Samuel Beckett’s novel Molloy
is a hallmark of Beckett’s Modernist Theater of the Absurd, oeuvre despite not being a work of the theater. Published in French in 1951, and translated into English in 1955, Molloy
follows two characters over two chapters for two hundred-plus pages.
The novel begins as the titular character Molloy, a bedridden vagrant, takes up residence in his (absent from the text) mother’s room. The first paragraph of chapter one (which only lasts two pages compared to the second paragraph’s eighty-page span) sets up Molloy’s present situation: mysteriously ill, writing for a man who comes to collect his work every Sunday, whereupon, he returns Molloy’s writings from the previous week covered with notes, although Molloy is never concerned to read them. As for the reason he writes, Molloy describes it as to “speak of the things that are left, say goodbyes, finish dying.” He is motivated about finding his mother, although he is unsure why he must do so. This is not unlike Molloy’s other reasoning; he perpetually waffles between this or that, never reaching conclusions to his never-ending questioning as he can see no objective grounds for choosing one thing over another. Everything Molloy presently does is done without him knowing why.
As to how he came to be in his mother’s room, Molloy details the journey he underwent before taking up residence there. He spent much of it on his bicycle (which he never refers to as a “bike”), the impetus of sorts for his journey. After being arrested for leaning lewdly against the bicycle, Molloy is released and wanders from town to town, encountering people as equally arbitrary as the places he finds himself. Some of these characters are an elderly man holding a stick, policemen, a woman whose dog he kills after running it over with his bicycle, and whose name he forgets just as he does with the woman he falls in love with, who may be called Ruth or maybe Edith. This inability to give concrete details or make definite decisions is not merely a personality trait of Molloy, but a phenomenon indicative of Absurdist Theater, where a simultaneous vaudeville-like comedy engages with the idea that everything post-war is meaningless, retaining no fundamental purpose. Molloy’s final encounter is with a charcoal-burner that has been living in the same woods Molloy has been wandering, whom he attacks. The irrationality of this act is compounded when readers are left to wonder how Molloy is rescued from the ditch in which he sinks and returned to his mother’s room.
In and about the same woods in which Molloy leaves us, Jacques Moran is introduced. Moran, along with his son, also called Moran, is an investigator tasked by his boss, Youdi, to find Molloy. Moran and his uncooperative son embark on their own journey, plagued with as much ambiguity and uneasiness as Molloy. While there are many characteristics and thematic similarities between Molloy and Moran, there are also stark differences. Molloy is question-filled, yet Moran is logical and reasoned. His motivation is his strong religious beliefs, although he is hypocritical in his piety. This division within the interior is like Molloy, but Moran seems to arrive at decisions through objective reasoning, giving him a stronger sense of internal consistency. Nevertheless, this soon devolves. As Moran and his son make their way across the countryside, the elements, their preparedness, and a mysterious failing of the elder Moran’s health and body burden their mission. Moran sends his son to get them a bicycle, and in his absence, he encounters two strangers. In an act similar to Molloy’s against the charcoal-burner, Moran murders one of the men.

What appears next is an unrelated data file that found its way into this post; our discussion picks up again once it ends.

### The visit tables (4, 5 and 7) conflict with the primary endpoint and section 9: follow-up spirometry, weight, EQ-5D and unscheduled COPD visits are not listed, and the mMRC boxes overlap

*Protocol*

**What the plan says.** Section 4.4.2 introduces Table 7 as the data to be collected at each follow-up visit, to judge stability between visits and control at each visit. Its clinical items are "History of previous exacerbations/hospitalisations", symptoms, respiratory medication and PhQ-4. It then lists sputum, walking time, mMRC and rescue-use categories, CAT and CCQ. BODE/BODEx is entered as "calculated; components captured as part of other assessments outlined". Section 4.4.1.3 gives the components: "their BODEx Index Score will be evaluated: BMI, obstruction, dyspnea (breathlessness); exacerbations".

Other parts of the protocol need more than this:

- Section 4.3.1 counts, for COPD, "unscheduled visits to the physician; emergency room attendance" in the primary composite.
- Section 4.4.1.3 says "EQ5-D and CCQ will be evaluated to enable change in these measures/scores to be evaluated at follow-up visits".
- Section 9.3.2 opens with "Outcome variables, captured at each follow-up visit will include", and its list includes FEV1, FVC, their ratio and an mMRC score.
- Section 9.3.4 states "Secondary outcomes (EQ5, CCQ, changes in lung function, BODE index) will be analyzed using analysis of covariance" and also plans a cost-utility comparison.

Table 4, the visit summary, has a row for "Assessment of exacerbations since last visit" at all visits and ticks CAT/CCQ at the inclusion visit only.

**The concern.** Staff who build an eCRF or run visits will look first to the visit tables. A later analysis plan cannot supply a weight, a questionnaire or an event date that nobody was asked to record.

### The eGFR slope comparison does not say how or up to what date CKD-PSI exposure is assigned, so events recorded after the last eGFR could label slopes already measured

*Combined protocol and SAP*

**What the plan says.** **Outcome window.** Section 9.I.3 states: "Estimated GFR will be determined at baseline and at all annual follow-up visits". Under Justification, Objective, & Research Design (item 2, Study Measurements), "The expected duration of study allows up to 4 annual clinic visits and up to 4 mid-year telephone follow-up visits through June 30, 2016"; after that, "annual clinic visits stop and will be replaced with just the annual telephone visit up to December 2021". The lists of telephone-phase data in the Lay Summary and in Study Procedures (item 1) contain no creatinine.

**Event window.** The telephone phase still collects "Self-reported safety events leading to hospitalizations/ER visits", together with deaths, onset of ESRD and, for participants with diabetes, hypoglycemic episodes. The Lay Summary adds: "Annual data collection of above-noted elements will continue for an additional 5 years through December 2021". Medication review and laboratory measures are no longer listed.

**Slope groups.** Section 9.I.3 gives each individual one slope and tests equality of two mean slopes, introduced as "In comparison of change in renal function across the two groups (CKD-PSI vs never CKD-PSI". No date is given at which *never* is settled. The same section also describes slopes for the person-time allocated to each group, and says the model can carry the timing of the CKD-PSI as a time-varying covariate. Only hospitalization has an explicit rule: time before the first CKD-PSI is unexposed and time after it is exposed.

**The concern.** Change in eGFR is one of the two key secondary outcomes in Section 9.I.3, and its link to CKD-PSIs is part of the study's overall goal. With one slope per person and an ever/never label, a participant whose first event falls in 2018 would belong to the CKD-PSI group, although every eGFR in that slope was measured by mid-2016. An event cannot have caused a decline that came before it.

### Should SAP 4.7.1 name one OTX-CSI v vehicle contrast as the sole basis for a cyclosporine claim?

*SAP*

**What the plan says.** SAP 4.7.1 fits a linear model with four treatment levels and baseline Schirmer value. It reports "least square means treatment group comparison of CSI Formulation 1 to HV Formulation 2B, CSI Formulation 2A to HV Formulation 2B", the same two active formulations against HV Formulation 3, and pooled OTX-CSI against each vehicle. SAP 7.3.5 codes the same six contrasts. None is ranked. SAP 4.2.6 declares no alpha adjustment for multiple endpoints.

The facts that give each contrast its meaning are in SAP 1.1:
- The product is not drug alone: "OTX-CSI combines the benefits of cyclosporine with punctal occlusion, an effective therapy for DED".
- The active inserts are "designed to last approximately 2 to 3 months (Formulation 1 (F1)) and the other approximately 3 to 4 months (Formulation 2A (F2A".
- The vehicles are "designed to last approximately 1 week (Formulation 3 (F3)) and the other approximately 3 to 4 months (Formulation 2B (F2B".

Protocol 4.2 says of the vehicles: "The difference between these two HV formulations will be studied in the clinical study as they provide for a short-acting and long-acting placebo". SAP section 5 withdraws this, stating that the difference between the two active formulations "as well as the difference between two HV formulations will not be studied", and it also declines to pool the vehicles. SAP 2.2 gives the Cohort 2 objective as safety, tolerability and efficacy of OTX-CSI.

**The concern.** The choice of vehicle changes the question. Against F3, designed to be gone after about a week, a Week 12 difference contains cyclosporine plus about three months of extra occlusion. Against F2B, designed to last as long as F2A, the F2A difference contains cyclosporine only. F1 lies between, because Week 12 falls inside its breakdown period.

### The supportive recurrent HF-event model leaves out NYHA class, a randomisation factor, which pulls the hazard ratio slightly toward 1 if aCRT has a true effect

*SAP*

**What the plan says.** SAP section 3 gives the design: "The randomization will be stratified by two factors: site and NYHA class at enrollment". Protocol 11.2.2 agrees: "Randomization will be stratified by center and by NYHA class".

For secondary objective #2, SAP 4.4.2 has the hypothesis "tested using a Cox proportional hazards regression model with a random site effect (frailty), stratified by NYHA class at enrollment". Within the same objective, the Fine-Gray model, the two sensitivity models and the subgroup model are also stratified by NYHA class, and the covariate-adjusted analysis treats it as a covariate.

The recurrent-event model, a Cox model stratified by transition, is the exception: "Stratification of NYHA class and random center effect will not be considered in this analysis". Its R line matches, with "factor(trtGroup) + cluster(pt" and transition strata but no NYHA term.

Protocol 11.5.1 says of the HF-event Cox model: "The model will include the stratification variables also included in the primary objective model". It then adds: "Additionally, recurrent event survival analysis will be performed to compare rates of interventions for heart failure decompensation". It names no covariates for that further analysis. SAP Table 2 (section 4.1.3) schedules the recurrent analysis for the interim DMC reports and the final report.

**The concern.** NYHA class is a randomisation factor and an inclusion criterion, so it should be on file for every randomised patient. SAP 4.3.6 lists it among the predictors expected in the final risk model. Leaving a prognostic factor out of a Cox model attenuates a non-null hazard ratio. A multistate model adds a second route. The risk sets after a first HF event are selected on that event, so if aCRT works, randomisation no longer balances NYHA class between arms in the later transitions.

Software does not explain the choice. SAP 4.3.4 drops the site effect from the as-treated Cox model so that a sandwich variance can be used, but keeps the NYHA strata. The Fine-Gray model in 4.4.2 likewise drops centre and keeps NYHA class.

Moran hides the body of the man he killed and, finding himself abandoned by his son, he sickly makes his way home. It is during this journey that Moran’s narration poses increasingly bizarre theological questions. These ramblings, which are not delusional, but merely existentially nonsensical, reveal Moran’s budding madness. Or is it madness? Moran’s prior rationality is warped as he is squeezed by the increasing pressure of expectation placed upon him—both from Youdi and others who tasked him with finding Molloy. As he goes on, he realizes the absurdity of this manhunt. He does not know why he is meant to find Molloy, or what he is meant to do once he does. His deteriorating body becomes less of a concern for Moran as he finds a certain freedom in surrendering to the lack of meaning in life. Once home, Moran is seen using crutches (just as Molloy does at the outset of the novel). The voice that has been on the sidelines during much of Moran’s section characterizes his actions. Moran tells the reader that the voice directs him to write a report.
Moran’s descent into the commands of his voice suggests that Moran may be the origin of Molloy. However, as a hallmark of existentialist literature, they may be two sides of one personality; both men are allegories of what a human being is capable of in a world without reason. A tenet of Absurdist Theater is to unpack (in very nonliteral terms) the belief that human existence has no meaning or purpose and the breakdown in communication that is inherent because of this. The horrific and tragic imagery juxtaposed with the dark and deeply humorous language and dialogue is another element of this genre of writing, and typical of Beckett who is the closing bookend of Modernist literature.